In Hotel, Travel | On 10-11-2011
Ho Chi Minh City is a big city and getting bigger, with all the usual growing pains. Though tourism arrivals are up 10 percent from 2010, of all the destinations in Vietnam, HCMC posted the smallest gains. Why? I dare say traffic and pollution have something to do with it. This city is one of Asia’s most dynamic, and it’s also bursting at the seams.
That’s not surprising. It’s been 150 years since French urban designers established the present footprint. Now, the People’s Committee is proposing major surgery. Last week, they released a 15-year master plan that, on face of it, is a breath of fresh air.
If all goes to schedule (which it won’t, but that’s all right) by 2025 there will be three metro lines, shuttling commuters (and travellers) easily about the city’s 19 districts. In fact, you may be able to buy a ticket on the city’s first metro line between District 1 and four other districts as soon as 2018.
|Thu Thiem, a new urban area
Besides the metro, the People’s Committee plans to build an elevated monorail, much like Bangkok’s popular BTS, to cut down on congestion and pollution. There is even a cable car system in the works.
According to the Japanese planners who’ve drafted the scheme, the city’s districts will be developed in line with various goals. Business travellers will find financial and trade centres in District 1 and 4, more residential housing will be built in Binh Thanh, a new science and technology area will emerge in District 9, the colonial villas of District 3 will remain the same, and District 1 will be reserved as the city’s cultural and heritage centre.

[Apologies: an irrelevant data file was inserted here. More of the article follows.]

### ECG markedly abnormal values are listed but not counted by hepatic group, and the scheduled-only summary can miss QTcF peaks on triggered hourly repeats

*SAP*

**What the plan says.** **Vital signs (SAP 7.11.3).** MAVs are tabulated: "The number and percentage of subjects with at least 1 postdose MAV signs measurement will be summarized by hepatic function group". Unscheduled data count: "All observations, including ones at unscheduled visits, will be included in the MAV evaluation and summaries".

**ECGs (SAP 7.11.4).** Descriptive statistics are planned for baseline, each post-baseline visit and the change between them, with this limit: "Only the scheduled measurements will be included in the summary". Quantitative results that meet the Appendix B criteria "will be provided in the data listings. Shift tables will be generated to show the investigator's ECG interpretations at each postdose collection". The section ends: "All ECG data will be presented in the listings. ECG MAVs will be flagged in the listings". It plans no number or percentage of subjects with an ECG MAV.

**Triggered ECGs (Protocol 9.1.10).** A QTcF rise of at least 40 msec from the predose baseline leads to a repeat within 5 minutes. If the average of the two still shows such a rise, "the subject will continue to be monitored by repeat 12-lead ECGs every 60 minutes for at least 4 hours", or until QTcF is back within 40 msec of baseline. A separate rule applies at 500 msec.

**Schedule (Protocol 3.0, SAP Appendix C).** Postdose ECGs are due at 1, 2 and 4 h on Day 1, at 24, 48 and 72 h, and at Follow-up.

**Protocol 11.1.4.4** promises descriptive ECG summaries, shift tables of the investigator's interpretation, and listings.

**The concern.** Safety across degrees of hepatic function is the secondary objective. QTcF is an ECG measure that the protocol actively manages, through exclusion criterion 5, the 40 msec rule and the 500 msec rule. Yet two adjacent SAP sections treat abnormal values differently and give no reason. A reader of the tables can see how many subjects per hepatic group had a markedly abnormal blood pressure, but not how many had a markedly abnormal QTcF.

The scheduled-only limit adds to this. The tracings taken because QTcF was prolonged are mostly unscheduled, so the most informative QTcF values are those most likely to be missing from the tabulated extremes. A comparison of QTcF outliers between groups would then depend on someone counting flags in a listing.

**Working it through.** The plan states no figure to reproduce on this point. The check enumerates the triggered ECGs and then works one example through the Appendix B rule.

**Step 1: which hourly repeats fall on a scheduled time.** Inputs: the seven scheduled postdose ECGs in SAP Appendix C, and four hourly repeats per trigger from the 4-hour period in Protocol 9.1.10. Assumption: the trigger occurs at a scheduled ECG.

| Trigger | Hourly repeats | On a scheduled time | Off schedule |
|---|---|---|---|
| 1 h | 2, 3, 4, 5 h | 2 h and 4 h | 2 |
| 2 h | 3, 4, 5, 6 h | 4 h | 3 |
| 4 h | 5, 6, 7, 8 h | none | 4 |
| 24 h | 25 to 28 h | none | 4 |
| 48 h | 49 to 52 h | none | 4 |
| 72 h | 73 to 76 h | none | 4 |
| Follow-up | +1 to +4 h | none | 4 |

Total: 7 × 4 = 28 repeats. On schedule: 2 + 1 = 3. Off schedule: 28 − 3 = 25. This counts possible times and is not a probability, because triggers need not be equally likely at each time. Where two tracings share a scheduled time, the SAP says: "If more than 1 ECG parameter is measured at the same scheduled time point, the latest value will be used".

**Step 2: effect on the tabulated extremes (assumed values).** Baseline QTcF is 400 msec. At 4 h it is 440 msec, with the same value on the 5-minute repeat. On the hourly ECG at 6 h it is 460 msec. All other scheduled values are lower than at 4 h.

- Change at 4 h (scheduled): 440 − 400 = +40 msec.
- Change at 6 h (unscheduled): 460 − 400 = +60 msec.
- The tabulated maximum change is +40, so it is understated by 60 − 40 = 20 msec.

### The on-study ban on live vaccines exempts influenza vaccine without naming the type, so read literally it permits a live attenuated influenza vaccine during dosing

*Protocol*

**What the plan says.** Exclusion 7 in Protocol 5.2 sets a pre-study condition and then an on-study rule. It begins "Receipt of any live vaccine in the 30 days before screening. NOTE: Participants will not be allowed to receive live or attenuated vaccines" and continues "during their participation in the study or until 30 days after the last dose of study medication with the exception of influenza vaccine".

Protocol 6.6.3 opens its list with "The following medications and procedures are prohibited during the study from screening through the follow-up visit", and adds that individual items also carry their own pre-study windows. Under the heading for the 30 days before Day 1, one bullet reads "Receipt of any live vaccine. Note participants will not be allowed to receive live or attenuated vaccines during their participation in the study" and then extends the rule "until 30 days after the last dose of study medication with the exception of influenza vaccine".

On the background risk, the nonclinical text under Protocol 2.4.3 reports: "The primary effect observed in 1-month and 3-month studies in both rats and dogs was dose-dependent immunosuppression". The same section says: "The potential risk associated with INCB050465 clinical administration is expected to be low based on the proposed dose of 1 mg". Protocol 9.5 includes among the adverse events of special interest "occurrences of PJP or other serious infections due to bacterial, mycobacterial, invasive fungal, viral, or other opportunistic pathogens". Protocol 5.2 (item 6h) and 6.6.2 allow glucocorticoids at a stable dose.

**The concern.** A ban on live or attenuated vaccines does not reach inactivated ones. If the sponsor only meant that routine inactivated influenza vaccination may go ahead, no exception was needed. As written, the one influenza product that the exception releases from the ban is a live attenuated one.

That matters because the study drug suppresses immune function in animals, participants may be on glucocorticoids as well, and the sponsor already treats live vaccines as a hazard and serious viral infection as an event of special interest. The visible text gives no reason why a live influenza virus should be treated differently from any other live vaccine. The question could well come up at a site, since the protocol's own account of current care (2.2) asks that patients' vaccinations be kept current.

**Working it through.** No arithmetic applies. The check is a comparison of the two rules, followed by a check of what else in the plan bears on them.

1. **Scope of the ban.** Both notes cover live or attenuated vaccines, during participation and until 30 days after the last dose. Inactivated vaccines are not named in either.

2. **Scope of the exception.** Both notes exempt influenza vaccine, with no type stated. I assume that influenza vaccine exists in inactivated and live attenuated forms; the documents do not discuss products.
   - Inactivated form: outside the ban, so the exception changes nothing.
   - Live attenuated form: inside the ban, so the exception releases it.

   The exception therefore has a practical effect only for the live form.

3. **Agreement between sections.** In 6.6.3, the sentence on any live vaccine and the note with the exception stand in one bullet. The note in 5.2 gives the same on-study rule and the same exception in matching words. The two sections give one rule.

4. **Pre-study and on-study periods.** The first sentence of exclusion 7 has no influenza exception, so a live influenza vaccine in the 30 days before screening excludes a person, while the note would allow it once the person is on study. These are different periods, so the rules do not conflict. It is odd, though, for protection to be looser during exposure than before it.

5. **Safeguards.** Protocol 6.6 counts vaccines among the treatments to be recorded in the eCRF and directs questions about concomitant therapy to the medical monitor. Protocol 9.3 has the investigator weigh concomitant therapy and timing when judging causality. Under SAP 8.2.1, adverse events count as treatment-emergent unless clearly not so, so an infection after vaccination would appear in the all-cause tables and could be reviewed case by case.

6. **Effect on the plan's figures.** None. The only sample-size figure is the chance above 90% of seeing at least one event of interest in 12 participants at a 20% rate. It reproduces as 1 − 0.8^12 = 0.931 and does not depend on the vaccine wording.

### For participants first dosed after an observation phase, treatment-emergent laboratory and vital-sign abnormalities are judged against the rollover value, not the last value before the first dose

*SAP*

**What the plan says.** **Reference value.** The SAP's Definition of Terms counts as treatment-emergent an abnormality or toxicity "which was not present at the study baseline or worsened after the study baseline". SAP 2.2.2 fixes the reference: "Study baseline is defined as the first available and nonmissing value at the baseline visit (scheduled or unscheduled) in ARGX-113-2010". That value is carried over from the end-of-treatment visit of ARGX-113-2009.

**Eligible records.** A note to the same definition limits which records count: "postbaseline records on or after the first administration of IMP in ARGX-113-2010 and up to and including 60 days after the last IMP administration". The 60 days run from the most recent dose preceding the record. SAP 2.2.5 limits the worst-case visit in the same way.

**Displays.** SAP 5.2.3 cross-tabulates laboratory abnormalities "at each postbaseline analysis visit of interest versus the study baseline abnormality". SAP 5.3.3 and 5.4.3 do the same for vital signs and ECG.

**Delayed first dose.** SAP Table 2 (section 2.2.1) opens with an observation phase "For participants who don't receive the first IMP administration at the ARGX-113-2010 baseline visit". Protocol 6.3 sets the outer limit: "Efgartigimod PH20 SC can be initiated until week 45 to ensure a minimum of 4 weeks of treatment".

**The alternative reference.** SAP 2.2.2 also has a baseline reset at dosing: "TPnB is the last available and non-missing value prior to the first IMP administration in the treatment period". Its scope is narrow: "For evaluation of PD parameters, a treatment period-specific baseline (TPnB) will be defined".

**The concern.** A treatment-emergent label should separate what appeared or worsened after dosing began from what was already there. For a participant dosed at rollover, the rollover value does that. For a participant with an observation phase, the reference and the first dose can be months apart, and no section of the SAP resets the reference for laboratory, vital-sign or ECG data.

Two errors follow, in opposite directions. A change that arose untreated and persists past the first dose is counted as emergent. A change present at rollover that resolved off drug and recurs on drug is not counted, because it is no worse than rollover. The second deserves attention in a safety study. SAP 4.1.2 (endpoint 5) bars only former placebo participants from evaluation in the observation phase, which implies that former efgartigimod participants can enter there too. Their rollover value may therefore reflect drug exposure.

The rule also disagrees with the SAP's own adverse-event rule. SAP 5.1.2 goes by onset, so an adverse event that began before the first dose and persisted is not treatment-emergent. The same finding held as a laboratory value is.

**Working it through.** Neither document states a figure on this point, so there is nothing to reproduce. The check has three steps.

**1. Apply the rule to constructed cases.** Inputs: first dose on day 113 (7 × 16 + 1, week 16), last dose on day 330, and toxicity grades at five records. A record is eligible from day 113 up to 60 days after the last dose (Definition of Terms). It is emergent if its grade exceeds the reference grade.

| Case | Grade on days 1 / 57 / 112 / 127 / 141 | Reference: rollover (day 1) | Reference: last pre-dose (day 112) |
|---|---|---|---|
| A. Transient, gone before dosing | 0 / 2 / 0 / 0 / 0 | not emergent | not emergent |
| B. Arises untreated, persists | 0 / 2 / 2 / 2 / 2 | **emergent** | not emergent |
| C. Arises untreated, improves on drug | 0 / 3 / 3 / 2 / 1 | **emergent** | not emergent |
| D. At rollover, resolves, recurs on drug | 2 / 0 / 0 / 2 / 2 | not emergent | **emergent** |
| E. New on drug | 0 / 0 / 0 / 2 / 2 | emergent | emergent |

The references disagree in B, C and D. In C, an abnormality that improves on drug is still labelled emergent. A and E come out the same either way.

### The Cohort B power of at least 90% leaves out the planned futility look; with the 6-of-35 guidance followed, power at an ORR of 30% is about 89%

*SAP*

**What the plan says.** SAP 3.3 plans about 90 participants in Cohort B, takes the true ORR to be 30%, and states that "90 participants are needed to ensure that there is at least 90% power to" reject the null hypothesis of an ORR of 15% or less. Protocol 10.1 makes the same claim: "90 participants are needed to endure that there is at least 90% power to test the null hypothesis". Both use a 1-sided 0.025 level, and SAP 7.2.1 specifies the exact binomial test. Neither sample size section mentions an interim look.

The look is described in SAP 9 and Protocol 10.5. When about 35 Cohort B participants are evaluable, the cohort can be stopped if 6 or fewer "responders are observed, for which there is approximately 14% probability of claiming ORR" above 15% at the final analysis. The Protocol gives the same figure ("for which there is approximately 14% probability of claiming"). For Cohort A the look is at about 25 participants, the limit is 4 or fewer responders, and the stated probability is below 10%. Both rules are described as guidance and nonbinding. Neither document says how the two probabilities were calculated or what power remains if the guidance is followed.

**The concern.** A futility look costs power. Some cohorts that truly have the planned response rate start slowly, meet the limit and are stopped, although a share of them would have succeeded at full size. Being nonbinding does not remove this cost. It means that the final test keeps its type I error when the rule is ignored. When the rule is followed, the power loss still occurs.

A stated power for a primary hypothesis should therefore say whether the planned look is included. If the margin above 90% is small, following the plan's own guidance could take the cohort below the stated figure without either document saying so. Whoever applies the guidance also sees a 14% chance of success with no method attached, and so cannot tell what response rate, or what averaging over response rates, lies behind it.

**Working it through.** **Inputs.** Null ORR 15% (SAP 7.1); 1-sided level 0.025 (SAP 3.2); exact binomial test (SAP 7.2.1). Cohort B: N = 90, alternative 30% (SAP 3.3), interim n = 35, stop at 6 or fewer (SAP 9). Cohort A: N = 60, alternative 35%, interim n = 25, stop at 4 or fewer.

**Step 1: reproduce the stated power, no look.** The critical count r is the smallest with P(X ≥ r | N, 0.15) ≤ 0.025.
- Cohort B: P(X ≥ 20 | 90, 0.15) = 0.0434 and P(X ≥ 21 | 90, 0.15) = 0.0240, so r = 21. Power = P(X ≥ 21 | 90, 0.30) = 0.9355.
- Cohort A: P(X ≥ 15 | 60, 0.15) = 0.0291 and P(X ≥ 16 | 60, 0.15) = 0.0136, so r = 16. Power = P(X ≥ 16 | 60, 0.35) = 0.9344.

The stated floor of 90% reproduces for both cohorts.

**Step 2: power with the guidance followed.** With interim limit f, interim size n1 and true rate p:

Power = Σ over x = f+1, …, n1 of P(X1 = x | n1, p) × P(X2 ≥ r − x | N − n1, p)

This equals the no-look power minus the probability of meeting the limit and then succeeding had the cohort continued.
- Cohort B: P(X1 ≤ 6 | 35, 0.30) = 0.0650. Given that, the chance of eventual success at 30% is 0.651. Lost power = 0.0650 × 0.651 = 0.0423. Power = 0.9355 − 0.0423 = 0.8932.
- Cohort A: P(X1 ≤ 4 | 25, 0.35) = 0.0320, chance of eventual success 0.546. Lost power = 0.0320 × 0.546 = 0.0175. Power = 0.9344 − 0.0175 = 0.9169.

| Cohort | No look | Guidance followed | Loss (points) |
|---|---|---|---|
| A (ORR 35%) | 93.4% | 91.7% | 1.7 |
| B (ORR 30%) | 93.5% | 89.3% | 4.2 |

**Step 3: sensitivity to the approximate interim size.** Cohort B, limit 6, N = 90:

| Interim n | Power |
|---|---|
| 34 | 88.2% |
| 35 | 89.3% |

To connect all the dots, contractors are already beginning work on more bridges, wider, upgraded roads, and new railways, including one rumoured to clip the trip from HCMC to Nha Trang down to just two hours. (!)
Even more commendable than getting us to the beach on time, I’m heartened to see officials thinking one step ahead of the action. The People’s Committee has based their model on a city of 10 million in 2025, above the 7.2 million residents the Asian Development Bank estimates will occupy HCMC in 2020. The proposed anti-flooding and drainage systems will hopefully help us avoid situations like the one happening in Bangkok.
In all, we may be looking at the most ambitious urban planning project the city has seen since French colonisers laid out these streets. Of course, I’m prepared for not all of these designs to come true, but I’ll be thankful if most of them do. It’s high time HCMC got the transportation and infrastructure to adequately support its growing ambitions.